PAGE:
DOORSTEP INTERVIEW: Dean James & The Black Dogs | NARC. | Reliably Informed | Music and Creative Arts News for Newcastle and the North East

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Local songwriter Dean James is poised to release his debut album with backing band The Black Dogs. Here, he tell us more about the release, playing live and what inspires him as a musician.

He plays Music Lounge, Stockton on Saturday 9th April.

Tell us a bit about yourself. Who are you, where are you from?
My name is Dean James Stobbs. I’m from South Shields and have lived there all my life.

What inspired you to first start making music?
As all musicians, I’ve always loved listening to music from an early age as I found it an outlet for my emotions. I used to sing in bands in the youth club when I was a kid, actually the room we used to rehearse in was the same room the Angelic Upstarts used to rehearse in 10 years before. I picked up the guitar very late on in my life (21) and was shown a few chords by a friend. Within three years I was playing the local covers circuit with a friend of mine and also dabbled in a couple of covers bands. Although I’ve always wrote my own songs, I never thought I’d get the opportunity to play them live.

Who would you say are your biggest influences?
Definitely Nirvana; I remember being about 14 years old watching them on a TV show and thinking ‘what the hell was that!?’ The video was Smells Like Teen Spirit and I was blown away by the energy that was coming from the new sound. They hooked me into being a lifelong fan and even though I’m naturally a solo artist, I’ve always tried to incorporate their pure raw energy into my music. Other influences are Billy Joel, the Doors, Police, Bob Marley and John Lee Hooker, and I mustn’t forget Radiohead, Damien Rice and Fats Domino!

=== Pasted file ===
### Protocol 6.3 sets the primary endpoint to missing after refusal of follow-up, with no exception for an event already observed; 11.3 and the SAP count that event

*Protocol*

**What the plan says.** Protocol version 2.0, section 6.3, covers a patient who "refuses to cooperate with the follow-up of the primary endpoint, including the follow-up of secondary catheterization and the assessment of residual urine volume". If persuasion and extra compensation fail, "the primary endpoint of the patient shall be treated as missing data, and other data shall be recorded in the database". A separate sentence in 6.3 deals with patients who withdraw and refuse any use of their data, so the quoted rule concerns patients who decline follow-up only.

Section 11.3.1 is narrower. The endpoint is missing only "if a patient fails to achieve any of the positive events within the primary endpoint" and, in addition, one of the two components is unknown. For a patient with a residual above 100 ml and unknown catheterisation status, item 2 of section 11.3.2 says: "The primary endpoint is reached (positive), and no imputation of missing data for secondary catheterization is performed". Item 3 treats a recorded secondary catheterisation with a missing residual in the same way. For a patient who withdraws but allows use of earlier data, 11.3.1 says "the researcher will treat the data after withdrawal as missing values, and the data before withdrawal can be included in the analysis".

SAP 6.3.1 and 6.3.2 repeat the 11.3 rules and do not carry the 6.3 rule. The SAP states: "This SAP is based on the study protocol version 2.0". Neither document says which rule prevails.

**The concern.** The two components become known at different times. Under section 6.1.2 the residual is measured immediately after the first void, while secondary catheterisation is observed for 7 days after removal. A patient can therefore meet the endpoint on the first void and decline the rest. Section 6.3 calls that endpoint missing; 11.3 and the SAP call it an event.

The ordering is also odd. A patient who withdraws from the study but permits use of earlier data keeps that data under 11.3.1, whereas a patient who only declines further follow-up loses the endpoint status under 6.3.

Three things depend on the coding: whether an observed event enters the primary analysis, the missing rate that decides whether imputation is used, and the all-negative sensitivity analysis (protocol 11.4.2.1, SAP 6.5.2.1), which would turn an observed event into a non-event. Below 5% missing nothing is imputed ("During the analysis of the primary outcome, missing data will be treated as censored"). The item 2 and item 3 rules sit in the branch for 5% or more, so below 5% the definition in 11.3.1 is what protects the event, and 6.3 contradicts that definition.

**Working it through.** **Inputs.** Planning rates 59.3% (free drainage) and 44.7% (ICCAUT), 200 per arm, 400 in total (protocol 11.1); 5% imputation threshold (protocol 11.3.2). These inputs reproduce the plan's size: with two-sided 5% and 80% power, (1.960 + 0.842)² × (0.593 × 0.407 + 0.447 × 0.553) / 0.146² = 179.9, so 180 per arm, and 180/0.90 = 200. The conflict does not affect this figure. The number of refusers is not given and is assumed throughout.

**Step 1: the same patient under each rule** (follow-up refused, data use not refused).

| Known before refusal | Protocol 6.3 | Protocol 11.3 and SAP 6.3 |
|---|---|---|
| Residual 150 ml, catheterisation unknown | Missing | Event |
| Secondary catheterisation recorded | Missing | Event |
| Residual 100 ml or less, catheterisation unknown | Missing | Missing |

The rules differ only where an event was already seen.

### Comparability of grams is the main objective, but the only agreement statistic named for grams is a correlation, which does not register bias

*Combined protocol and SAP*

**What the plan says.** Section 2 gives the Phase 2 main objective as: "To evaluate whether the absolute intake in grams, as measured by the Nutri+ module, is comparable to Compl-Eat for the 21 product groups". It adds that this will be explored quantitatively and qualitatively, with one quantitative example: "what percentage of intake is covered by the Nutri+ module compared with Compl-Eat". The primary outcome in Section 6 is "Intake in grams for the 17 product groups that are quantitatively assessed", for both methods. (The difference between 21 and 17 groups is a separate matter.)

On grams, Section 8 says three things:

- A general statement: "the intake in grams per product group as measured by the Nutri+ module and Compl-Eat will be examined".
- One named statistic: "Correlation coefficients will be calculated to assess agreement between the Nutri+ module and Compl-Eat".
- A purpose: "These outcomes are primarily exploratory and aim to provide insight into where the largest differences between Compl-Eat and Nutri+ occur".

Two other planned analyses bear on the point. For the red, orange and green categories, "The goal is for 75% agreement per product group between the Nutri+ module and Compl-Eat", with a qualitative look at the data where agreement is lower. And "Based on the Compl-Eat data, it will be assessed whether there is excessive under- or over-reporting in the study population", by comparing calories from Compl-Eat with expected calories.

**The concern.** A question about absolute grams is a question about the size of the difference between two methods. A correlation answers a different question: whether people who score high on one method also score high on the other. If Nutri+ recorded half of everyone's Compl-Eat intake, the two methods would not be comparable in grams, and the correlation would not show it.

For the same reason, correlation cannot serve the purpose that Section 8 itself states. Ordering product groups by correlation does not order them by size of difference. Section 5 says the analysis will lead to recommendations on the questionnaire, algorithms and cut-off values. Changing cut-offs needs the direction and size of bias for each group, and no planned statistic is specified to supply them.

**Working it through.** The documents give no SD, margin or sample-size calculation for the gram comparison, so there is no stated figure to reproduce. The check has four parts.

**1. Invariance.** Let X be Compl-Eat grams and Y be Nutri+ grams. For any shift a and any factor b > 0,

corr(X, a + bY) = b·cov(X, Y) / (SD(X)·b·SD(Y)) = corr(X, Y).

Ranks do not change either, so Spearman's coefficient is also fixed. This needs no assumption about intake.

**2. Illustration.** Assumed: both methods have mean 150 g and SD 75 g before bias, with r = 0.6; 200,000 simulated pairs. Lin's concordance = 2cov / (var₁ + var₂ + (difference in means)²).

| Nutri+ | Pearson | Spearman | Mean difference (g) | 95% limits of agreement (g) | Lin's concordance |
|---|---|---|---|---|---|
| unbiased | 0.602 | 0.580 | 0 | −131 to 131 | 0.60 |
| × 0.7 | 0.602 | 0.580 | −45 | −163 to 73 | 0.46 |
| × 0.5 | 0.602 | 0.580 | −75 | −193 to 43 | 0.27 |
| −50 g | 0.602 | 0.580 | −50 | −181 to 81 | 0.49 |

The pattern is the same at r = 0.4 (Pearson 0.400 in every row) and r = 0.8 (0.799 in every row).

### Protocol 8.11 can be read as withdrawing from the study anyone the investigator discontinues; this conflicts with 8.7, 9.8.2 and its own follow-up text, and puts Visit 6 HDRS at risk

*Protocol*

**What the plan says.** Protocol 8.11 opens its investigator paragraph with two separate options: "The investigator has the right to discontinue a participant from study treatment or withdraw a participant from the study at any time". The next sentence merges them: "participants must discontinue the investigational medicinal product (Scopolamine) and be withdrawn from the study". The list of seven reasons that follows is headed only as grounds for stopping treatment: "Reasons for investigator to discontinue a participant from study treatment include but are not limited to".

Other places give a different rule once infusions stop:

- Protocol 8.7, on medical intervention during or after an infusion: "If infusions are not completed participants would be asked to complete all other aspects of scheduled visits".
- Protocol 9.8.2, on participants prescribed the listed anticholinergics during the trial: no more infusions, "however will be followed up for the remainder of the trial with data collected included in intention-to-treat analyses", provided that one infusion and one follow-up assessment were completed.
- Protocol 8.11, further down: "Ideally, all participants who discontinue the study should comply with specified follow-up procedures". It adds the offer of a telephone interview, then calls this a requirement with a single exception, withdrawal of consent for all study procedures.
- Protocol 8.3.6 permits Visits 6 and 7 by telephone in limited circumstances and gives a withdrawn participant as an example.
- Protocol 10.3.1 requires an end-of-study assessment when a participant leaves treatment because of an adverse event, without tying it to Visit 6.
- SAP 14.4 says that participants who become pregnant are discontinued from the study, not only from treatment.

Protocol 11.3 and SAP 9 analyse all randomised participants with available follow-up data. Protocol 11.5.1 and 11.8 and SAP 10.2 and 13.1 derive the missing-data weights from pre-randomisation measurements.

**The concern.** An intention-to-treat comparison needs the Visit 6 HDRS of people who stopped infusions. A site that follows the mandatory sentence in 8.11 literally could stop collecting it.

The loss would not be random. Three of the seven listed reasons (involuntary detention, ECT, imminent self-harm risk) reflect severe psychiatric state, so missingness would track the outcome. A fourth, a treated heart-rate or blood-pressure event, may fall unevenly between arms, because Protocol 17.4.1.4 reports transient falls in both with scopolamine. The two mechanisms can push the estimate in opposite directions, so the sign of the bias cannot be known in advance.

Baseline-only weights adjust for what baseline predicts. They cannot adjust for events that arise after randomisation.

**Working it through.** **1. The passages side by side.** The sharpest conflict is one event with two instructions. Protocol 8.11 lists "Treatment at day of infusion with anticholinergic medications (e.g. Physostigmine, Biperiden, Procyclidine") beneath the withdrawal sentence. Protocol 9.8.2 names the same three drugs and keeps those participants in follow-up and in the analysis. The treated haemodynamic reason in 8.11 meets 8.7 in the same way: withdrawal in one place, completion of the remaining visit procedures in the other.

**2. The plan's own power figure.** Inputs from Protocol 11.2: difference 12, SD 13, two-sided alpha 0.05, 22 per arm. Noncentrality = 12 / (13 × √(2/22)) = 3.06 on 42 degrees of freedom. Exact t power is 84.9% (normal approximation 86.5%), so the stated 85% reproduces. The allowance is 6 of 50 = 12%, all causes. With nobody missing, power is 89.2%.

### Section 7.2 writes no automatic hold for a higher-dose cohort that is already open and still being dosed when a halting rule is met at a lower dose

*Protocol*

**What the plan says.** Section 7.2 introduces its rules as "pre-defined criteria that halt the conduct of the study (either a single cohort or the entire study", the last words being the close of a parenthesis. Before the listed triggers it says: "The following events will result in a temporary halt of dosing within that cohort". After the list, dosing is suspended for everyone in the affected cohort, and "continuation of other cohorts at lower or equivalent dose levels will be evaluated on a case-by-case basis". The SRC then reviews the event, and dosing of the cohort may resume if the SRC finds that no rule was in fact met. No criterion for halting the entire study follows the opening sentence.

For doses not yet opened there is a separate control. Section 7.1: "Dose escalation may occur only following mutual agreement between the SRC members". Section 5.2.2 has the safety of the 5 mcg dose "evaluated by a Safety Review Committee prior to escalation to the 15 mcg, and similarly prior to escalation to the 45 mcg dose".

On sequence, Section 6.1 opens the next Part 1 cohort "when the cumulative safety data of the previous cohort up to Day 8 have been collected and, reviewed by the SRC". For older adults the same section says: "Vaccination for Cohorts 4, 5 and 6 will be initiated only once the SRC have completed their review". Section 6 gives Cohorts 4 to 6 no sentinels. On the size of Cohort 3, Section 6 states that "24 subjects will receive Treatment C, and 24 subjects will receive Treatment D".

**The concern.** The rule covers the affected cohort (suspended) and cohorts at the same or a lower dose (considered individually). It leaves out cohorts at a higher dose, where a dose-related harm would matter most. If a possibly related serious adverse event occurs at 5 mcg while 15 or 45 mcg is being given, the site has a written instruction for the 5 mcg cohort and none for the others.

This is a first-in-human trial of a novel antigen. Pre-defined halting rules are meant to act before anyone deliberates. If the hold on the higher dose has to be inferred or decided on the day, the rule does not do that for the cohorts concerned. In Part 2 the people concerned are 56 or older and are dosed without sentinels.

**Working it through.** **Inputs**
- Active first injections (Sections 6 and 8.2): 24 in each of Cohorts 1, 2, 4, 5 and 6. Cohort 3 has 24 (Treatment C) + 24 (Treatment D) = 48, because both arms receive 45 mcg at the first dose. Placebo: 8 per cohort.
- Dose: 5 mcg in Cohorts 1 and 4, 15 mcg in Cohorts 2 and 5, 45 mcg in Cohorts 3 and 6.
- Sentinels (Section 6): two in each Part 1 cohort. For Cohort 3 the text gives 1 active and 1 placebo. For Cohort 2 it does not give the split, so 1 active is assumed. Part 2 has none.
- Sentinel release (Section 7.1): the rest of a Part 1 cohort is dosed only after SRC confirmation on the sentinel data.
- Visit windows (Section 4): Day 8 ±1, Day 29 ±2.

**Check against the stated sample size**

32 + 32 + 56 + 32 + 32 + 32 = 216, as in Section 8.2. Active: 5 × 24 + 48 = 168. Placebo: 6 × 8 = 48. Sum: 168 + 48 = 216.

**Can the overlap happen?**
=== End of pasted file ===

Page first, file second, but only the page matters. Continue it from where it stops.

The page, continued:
How would you describe your sound?
Well it’s really difficult to describe, it’s really a mixture of the above acts. I’ve always relied on reviewers to tell me, because to me my music doesn’t really fit into a genre. Some of my tracks are really steeped in the blues, others have a definite rockier edge to them whilst other tracks are R’n’B or fingerpicking country/singer-songwriter stuff. What my sound definitely is, is accessible to all types of listeners. There is something for everybody on my new album. I worry a lot that my stuff doesn’t fit neatly into a genre, but I’ve been told that’s the beauty of it.

Where do you see yourself fitting into the local music scene?
I’ve been fortunate enough to play on some great stages in the region and to play alongside some great acts — being a solo artist really benefitted me in that I could turn up to virtually any gig with my acoustic guitar and do my thing, it opened me to a number of genres.

Since I’ve started playing with the Black Dogs our sound has become heavier, but also a little more technical, as the lads in the band are great musicians. We can get much better slots now we’re a band, and we’ve already secured a string of great slots to promote the album.

Tell us a bit about your live performances. What can we expect from a gig by you?